• Nodes of various types
    • Switch components
    • Other network components
    • Parallel file system disk resources (usually in separate racks)
  • Vary in size/appearance between the different Linux clusters at LC.
  • Power and console management - frames include hardware and software that allow system administrators to perform most tasks remotely.
  • Example images below (click for larger image):
Frames - TLCC2


Scalable Unit

  • The basic building block of LC's production Linux clusters is called a "Scalable Unit" (SU). An SU consists of:
    • Nodes (compute, login, management, gateway)
    • First stage switches that connect to each node directly
    • Miscellaneous management hardware
    • Frames sufficient to house all of the hardware
    • Additionally, second stage switch hardware is needed to connect multi-SU clusters (not shown).
  • The number of nodes in an SU depends upon the type of switch hardware being used. For example:
    • QLogic = 162 nodes
    • Intel Omni-Path = 192 nodes
  • Multiple SUs are combined to create a cluster. For example:
    • 2 SU = 324 / 384 nodes
    • 4 SU = 648 / 768 nodes
    • 8 SU = 1296 / 1536 nodes
  • The SU design is meant to:
    • Standardize configuration details across the enterprise
    • Easily "grow" clusters in incremental units
    • Leverage procurements and reduce costs across the Tri-labs
  • An example of a 2 SU cluster is shown below for illustrative purposes. Note that a frame holding the second level switch hardware is not shown.
    Rack Configurations
    2 SU Cluster example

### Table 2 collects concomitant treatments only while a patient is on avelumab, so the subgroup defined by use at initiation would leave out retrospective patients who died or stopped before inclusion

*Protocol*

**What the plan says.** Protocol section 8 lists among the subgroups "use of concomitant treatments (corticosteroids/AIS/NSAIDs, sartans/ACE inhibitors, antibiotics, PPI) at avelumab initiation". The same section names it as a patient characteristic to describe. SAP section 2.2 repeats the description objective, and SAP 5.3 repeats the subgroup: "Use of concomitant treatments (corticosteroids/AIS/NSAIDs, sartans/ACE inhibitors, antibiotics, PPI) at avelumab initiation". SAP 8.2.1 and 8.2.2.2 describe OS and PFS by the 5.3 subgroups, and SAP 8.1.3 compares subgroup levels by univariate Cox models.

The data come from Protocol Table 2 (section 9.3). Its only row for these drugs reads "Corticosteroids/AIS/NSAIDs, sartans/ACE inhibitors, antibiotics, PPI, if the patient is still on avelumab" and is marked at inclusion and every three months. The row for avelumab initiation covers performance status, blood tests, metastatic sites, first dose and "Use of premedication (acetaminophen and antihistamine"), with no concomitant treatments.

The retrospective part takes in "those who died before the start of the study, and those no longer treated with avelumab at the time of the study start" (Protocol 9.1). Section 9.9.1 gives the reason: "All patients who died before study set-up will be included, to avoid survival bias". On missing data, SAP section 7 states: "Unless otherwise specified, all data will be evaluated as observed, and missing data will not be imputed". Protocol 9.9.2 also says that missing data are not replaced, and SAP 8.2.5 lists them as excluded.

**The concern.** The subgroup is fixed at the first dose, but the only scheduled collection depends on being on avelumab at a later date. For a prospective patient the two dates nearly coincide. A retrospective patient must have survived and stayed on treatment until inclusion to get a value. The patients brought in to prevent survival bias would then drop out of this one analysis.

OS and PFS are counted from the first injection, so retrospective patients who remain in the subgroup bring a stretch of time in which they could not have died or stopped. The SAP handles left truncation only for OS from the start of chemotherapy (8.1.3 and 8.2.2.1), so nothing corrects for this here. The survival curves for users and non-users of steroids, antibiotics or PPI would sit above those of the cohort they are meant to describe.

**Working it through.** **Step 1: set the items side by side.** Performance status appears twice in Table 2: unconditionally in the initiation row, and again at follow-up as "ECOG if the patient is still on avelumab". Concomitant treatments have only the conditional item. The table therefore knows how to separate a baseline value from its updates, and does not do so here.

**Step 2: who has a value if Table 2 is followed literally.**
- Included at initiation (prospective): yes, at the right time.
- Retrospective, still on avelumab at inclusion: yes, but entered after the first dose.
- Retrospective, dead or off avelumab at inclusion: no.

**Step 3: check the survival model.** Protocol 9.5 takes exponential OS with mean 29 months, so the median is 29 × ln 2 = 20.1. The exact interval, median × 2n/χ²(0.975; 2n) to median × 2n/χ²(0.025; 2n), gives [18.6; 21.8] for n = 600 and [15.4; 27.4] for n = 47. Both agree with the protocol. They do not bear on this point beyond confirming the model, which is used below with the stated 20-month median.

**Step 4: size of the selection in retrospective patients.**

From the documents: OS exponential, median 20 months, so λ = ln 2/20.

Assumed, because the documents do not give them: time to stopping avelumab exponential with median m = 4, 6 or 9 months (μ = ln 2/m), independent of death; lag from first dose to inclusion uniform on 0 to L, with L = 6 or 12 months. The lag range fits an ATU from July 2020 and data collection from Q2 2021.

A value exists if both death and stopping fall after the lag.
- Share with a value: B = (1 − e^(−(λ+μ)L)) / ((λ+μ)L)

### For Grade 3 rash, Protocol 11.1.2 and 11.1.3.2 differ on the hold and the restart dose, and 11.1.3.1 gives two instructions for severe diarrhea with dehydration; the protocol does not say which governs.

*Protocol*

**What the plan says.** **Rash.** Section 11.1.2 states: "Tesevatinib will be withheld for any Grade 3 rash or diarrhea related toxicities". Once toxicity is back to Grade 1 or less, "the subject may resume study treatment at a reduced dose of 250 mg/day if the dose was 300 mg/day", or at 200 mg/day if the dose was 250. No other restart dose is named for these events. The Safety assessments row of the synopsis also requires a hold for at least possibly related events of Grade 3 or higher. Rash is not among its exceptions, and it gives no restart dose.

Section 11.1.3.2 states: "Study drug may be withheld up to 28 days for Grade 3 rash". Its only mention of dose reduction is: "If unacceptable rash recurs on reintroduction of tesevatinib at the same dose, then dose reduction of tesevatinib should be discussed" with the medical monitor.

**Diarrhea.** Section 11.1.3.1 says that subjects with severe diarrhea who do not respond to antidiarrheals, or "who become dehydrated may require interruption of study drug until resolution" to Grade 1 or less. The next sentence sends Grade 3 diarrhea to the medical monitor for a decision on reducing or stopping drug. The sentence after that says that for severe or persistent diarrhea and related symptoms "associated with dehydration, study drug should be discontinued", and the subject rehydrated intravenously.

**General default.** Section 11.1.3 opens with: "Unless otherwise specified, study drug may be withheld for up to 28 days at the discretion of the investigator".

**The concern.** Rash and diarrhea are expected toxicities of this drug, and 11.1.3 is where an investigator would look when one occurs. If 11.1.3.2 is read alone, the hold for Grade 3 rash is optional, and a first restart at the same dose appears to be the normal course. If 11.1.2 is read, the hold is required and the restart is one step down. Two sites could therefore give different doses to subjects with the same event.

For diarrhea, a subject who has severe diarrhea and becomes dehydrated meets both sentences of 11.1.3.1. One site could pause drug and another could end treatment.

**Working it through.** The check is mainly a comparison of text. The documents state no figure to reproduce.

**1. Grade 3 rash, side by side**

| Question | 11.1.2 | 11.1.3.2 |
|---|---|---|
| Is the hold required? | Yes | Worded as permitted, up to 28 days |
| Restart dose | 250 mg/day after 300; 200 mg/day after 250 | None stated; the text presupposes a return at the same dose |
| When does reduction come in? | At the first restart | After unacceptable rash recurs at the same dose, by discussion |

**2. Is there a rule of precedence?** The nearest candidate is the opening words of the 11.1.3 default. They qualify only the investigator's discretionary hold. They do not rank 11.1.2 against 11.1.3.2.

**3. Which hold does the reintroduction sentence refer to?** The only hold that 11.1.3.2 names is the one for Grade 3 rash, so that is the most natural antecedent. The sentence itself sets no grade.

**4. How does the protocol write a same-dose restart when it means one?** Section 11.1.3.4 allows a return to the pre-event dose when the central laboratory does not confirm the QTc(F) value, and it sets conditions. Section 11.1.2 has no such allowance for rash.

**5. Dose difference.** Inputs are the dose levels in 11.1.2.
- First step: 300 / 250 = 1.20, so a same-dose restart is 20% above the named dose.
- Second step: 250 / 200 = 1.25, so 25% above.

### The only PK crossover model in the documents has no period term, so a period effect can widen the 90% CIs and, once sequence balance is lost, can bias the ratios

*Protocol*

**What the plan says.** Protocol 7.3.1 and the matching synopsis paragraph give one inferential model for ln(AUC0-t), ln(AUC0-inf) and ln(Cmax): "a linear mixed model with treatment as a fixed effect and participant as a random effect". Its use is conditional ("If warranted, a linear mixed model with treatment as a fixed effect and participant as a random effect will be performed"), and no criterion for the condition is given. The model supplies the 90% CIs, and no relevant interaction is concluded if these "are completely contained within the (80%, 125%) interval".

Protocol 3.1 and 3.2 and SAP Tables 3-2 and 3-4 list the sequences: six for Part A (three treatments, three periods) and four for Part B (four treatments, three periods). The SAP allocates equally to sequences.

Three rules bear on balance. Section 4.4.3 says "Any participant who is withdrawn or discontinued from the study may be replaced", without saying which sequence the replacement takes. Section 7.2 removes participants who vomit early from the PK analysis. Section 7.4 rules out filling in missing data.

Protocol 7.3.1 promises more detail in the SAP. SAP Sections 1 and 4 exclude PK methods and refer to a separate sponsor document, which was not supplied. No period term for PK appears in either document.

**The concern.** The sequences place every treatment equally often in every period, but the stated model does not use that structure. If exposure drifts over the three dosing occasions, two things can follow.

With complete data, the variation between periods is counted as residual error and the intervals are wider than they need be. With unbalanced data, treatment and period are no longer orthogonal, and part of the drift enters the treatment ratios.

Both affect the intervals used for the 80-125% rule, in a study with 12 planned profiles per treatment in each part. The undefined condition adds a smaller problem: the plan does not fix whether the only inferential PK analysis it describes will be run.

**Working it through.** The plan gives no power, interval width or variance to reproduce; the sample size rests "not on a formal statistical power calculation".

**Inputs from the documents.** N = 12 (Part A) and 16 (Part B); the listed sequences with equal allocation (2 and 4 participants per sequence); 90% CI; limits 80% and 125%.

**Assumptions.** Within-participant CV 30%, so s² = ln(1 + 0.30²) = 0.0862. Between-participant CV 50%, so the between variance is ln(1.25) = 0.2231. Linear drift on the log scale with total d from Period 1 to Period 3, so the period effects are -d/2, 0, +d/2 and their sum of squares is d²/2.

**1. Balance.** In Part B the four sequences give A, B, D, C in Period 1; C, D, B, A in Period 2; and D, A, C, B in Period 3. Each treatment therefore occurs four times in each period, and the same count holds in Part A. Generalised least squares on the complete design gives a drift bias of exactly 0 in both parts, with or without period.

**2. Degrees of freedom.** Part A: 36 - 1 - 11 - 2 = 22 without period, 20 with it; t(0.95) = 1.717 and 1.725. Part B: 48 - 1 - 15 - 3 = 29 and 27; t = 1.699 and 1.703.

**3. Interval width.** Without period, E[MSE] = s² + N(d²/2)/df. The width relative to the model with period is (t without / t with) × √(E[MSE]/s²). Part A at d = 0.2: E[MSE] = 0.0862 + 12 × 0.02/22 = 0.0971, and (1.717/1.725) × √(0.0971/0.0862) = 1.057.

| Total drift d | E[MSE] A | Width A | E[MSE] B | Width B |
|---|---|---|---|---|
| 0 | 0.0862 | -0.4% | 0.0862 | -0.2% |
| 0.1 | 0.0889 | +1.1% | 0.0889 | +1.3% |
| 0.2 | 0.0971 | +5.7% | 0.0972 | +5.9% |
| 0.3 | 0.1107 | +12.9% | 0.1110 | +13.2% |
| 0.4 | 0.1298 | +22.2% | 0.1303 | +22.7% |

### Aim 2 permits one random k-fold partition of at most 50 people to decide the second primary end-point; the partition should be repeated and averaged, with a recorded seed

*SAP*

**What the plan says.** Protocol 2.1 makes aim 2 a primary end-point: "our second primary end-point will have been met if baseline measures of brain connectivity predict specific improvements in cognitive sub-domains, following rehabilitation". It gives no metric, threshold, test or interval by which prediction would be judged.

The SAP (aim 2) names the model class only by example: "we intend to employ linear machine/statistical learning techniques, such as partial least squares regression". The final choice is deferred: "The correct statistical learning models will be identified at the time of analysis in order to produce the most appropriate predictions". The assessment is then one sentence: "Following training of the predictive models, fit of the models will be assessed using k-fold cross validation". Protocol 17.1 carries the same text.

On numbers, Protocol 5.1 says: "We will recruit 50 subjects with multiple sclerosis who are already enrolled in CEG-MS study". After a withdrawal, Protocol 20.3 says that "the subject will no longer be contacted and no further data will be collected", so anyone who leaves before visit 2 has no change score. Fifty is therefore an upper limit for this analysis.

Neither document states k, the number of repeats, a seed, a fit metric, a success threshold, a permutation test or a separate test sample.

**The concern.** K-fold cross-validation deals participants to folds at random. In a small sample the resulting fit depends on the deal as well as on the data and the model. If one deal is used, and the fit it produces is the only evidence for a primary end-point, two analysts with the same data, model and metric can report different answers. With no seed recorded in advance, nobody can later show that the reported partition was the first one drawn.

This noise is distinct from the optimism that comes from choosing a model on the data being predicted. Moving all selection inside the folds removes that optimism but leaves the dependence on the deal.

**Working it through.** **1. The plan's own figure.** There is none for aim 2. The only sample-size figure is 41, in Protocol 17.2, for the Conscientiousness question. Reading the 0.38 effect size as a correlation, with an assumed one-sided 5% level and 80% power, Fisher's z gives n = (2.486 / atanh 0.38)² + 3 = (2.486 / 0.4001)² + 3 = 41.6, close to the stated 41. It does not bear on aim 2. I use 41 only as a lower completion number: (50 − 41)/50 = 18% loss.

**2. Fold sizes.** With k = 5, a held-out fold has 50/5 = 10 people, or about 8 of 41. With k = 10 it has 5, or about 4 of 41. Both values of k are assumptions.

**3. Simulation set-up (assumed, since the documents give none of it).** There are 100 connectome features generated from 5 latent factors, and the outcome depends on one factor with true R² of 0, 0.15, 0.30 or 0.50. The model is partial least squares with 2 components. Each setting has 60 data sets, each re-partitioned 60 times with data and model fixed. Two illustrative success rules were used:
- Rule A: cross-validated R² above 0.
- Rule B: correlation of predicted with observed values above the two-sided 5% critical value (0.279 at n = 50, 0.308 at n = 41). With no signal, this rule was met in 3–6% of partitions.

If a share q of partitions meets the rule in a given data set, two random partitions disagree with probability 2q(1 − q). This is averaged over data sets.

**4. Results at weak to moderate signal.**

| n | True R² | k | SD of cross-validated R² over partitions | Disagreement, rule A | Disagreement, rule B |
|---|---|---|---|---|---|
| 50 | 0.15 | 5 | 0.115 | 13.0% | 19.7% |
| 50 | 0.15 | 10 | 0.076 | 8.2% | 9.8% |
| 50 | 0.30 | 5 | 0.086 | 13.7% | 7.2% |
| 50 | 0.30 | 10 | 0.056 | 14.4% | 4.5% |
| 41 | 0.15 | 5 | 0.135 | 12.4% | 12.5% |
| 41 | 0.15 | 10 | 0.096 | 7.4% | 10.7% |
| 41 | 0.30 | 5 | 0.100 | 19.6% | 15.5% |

LC Linux Commodity Cluster Systems

LC Linux Clusters Summary

  • The table below summarizes the key characteristics of LC's Linux commodity clusters.
  • Note that some systems are limited access and not Generally Available (GA)


Intel Xeon Hardware Overview

Intel Xeon Processor

  • LC has a long history of Linux clusters using Intel processors.
  • Currently, several different types of Xeons are used in LC clusters. Some representative Xeons are discussed below.

Xeon E5-2670 Processor

  • This is the Intel "Sandy Bridge EP" product.
  • Used in the Tri-lab TLCC2 clusters
  • 64-bit, x86 architecture
  • Clockspeed: 2.6 GHz (at LC)
  • 8-core (at LC)
  • Two threads per core (hyper-threading)
  • Cache:
    • L1 Data: 32 KB, private
    • L1 Instruction: 32 KB, private
    • L2: 256 KB, private
    • L3: 20 MB, shared
  • Memory bandwidth: 51.2 GB/sec
  • "Turbo Boost" Technology: automatically allows processor cores to run faster than the base operating frequency if they're operating below power, current, and temperature specification limits. For additional information see:
  • Intel AVX (Advanced Vector eXtensions) Instructions:
    • New and enhanced instruction set for 256-bit wide vector SIMD operations
    • Designed for floating point intensive applications
    • Operate on 4 double precision or 8 single precision operands.
    • Details: Introduction to Intel Advanced Vector Extensions
  • Xeon E5-2670 Spec Sheet
SandyBridge EP
Intel Sandy Bridge EP(Image source: David Kanter)
SandyBridge EP Dye